Another paradigm that is often reasonably perceived as confronting religiosity in Egypt is secularism. Being associated with such form of globalization as westernization, the secular tendency is merely associated with the upper strata of Egyptian society. These two concepts – religiousness and secularity – inevitably tend to periodically clash arousing public unrest. Moreover, in the past few decades it is religiosity/secularism dichotomy that defines the tension fluctuations of the Egyptian public discourse. Enough to mention the two famous Egyptian-born formulas: “Islam is the Solution” used by the notorious radical Islamist organization “Moslem Brotherhood” and “Secularism is the Solution” used by the local liberals.

As mentioned above religion is inseparable from all spheres of life in the land of pyramids and marketing strategies are no exception: they are naturally worked out with serious consideration of the religious factor.

Consequently these two tendencies – religious and secular – are shaping modern female images used in Egyptian marketing presenting them in two various ways: either as a “Good Housewife” or as a “Liberal Beauty” (or sometimes “Femme Fatale”). (Photo Religious 1 / “Religious image ad pasta” & “Secular ad Eva cosmetics”)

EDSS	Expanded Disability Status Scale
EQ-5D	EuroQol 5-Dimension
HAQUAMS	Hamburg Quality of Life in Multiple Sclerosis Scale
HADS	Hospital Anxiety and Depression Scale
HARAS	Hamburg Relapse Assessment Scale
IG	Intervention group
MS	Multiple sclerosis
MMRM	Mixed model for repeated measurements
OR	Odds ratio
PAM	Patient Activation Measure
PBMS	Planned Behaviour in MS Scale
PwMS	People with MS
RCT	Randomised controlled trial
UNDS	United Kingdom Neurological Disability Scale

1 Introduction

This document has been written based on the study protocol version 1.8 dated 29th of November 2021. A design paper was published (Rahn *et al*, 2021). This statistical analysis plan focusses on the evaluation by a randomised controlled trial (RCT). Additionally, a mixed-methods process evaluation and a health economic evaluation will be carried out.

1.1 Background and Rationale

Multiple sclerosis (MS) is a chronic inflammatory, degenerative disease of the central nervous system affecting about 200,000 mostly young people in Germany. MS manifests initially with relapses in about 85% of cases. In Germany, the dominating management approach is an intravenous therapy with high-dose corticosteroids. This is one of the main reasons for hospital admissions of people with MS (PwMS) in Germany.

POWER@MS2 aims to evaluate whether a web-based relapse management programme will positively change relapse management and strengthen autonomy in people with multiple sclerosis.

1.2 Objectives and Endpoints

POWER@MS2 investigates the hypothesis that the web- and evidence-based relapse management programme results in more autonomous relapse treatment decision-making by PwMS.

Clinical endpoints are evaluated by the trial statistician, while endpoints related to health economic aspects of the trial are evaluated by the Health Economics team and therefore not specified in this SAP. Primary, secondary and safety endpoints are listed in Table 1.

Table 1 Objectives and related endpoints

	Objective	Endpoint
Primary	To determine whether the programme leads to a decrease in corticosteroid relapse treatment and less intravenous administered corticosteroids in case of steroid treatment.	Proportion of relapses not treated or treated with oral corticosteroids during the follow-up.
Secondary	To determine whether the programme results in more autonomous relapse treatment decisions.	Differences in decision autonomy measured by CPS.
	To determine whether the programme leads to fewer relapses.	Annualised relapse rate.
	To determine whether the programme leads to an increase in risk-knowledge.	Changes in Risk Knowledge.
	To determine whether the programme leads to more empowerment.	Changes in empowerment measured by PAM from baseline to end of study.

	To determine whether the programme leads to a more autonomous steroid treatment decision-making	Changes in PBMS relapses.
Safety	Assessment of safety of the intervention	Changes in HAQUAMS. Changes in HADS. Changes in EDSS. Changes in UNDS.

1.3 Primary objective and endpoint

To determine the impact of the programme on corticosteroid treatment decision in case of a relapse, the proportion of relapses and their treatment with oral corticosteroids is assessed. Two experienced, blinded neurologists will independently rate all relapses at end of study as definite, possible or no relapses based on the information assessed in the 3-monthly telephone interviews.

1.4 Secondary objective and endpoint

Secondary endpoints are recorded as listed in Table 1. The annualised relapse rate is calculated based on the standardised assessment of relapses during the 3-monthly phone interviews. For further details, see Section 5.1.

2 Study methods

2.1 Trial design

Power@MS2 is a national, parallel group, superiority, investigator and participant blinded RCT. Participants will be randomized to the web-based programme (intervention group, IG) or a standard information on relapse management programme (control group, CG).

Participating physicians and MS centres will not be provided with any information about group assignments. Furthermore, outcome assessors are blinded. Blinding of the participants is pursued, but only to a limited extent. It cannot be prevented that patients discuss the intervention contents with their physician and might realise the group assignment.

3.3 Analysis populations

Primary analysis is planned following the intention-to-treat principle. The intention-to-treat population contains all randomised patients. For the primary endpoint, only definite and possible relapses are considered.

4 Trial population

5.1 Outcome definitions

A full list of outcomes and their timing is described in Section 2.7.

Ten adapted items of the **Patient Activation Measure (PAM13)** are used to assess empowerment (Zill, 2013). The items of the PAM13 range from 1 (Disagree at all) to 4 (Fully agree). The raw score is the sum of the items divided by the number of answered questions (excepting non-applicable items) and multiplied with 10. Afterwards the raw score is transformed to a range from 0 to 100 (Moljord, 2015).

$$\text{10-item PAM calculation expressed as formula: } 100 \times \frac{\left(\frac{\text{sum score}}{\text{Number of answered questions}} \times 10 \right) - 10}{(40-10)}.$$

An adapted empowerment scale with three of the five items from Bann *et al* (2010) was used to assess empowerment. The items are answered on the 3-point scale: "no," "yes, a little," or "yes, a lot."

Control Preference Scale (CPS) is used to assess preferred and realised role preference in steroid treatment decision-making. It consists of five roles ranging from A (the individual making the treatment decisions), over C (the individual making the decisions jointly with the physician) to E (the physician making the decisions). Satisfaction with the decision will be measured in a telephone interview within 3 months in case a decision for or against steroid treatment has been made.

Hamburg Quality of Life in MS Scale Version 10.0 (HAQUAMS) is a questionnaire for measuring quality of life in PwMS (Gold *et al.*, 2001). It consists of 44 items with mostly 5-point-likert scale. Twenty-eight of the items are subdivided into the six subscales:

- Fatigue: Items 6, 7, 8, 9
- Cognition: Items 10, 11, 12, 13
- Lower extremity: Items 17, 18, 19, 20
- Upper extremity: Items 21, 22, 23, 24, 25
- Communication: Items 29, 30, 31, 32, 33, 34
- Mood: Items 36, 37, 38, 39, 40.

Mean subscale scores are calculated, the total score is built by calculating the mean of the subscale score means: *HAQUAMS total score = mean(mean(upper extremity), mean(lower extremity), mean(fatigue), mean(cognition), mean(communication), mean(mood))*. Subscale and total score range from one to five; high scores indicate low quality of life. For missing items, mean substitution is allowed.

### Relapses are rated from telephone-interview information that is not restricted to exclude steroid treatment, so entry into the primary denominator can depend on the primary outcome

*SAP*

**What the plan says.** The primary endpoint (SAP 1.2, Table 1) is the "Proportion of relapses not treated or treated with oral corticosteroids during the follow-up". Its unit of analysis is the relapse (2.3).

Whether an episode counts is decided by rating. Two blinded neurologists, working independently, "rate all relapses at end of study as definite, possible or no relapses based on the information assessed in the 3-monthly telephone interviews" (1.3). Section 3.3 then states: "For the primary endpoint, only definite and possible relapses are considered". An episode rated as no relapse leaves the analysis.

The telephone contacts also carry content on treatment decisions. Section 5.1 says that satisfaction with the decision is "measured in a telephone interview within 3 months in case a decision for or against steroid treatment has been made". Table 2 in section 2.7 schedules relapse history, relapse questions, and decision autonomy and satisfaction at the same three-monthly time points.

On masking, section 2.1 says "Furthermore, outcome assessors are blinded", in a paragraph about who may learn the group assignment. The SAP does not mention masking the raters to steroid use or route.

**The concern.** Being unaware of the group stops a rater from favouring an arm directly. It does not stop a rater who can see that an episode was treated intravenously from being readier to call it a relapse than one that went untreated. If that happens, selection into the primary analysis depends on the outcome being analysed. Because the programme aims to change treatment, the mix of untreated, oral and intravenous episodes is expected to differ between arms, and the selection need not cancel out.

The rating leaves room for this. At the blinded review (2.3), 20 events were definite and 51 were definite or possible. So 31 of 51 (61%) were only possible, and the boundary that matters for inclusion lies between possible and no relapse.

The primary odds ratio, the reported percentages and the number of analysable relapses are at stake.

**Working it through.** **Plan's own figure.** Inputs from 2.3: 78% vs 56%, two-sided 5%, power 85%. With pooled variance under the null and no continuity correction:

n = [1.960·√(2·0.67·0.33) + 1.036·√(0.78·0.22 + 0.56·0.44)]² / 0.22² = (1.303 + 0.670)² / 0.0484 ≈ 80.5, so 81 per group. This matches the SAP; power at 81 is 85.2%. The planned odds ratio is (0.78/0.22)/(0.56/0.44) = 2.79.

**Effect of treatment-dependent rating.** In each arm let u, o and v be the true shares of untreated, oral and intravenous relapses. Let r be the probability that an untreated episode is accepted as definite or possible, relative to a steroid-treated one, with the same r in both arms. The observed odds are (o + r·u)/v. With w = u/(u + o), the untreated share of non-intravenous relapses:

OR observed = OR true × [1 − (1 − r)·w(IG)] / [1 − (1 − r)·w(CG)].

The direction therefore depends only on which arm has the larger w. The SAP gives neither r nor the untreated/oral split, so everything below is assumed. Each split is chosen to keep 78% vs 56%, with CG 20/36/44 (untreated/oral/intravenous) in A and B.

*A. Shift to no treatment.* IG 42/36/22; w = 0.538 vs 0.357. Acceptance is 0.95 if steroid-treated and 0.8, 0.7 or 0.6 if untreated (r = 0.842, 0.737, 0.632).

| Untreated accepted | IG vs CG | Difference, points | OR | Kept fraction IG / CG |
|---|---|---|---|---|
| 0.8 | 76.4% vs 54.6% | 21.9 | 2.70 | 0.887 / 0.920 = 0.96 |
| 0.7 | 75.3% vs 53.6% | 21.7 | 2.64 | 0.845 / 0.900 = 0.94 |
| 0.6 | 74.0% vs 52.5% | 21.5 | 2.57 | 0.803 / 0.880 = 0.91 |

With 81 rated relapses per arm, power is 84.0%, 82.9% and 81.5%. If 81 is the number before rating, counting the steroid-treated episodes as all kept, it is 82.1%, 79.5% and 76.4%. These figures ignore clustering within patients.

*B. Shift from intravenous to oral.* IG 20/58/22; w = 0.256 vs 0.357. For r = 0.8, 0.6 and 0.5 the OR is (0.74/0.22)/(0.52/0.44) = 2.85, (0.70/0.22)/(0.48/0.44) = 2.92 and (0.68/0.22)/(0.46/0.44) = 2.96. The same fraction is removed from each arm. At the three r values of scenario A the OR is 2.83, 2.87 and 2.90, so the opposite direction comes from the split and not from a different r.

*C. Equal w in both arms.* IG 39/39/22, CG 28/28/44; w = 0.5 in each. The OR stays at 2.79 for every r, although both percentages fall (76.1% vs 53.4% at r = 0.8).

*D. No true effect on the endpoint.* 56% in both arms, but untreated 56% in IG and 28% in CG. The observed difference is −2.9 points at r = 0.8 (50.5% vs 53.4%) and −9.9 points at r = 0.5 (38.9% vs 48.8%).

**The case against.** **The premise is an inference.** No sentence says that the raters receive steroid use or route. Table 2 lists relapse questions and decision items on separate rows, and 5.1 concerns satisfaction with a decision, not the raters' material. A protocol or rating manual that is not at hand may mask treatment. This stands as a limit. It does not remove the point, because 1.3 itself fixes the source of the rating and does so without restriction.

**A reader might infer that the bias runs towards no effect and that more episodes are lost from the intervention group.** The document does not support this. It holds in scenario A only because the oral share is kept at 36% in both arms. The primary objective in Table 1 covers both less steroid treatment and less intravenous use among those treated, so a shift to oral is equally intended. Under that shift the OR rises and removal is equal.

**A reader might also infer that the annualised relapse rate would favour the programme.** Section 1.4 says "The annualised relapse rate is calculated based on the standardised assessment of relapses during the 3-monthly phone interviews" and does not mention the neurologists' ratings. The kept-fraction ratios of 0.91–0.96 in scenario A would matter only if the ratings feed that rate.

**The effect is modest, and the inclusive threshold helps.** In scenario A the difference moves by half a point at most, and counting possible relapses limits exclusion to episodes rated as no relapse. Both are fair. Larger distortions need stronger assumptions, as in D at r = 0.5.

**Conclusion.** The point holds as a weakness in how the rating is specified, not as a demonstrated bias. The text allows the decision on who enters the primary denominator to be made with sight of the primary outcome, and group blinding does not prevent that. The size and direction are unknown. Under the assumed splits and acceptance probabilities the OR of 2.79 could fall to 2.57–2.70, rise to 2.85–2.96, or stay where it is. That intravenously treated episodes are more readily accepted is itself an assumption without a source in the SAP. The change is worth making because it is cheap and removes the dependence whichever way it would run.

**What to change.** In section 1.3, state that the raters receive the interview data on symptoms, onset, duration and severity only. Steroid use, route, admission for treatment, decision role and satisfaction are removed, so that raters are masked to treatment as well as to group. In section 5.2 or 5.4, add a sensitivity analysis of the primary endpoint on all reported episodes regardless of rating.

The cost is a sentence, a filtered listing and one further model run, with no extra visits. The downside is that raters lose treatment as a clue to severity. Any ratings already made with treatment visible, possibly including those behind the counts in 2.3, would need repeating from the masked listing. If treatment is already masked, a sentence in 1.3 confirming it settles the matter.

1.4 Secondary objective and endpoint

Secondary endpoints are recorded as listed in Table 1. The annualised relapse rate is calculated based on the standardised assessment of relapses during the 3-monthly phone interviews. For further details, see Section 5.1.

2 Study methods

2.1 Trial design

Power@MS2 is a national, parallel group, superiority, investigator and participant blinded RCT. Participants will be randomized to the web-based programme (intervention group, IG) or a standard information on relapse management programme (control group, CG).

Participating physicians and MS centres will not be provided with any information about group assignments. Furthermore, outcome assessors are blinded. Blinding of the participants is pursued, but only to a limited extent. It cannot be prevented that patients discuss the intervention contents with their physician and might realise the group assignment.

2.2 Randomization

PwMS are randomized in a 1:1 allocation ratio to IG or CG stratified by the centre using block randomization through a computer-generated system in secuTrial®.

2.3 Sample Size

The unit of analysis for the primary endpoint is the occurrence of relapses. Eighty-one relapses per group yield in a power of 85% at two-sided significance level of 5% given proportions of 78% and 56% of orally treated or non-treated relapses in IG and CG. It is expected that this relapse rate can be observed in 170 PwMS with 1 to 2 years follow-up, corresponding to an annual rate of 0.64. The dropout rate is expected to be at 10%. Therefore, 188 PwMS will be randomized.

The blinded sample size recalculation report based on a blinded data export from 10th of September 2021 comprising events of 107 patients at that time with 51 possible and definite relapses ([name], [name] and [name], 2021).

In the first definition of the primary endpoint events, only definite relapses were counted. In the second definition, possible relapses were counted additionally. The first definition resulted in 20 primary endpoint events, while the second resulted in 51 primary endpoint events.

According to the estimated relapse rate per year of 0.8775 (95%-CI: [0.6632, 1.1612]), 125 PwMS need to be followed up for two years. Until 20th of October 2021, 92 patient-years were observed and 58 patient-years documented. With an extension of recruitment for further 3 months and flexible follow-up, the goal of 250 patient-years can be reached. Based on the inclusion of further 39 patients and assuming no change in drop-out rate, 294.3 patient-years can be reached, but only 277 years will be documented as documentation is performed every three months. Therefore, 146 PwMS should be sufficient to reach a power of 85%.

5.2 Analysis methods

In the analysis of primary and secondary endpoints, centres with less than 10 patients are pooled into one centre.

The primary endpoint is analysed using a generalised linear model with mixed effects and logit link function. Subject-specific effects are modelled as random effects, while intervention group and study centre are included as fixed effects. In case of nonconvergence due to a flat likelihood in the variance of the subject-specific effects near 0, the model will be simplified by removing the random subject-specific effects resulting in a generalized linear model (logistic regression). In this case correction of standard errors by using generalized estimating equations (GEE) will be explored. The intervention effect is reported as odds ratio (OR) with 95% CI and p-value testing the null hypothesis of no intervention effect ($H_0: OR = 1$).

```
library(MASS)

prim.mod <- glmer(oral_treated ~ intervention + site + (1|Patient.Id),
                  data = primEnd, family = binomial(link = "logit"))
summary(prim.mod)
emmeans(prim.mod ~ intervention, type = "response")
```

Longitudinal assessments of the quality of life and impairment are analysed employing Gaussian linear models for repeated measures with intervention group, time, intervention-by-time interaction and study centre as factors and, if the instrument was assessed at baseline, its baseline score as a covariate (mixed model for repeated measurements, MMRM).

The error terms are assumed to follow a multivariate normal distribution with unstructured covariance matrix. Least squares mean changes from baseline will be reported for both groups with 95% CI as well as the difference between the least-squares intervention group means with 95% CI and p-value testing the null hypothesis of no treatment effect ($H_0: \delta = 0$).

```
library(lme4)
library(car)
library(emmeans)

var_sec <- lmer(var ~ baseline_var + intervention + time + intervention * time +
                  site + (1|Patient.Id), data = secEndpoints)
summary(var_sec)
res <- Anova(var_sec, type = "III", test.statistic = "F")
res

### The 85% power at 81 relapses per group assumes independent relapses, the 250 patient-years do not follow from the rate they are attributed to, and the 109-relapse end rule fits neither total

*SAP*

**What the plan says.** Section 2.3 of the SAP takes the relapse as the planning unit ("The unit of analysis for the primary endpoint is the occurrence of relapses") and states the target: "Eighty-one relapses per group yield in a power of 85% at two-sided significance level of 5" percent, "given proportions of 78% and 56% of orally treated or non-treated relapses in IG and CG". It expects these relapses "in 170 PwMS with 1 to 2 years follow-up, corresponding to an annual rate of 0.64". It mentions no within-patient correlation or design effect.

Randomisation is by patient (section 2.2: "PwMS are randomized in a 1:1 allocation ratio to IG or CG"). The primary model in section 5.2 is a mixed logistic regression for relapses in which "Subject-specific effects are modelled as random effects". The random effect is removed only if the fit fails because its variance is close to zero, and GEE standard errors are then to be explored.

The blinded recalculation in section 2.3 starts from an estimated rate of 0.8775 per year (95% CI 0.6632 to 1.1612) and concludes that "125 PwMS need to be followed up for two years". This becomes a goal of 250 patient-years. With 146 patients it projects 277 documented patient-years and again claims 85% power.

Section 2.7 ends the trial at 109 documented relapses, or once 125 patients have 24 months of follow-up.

The first case deals with the image of a carrying mother, who in most cases would be middle-aged, veiled, corpulent and representing a moral ideal of Egyptian woman. This type is targeting the audience of Egyptian housewives, predominantly conservative or religious as long as it portrays a real woman, with whom a potential consumer is capable to associate herself. This image is mostly used to market household products (laundry washing powder, dish washing liquid, laundry conditioner, soap, etc.) or food products (oil, ghee, pasta, sauces, etc.)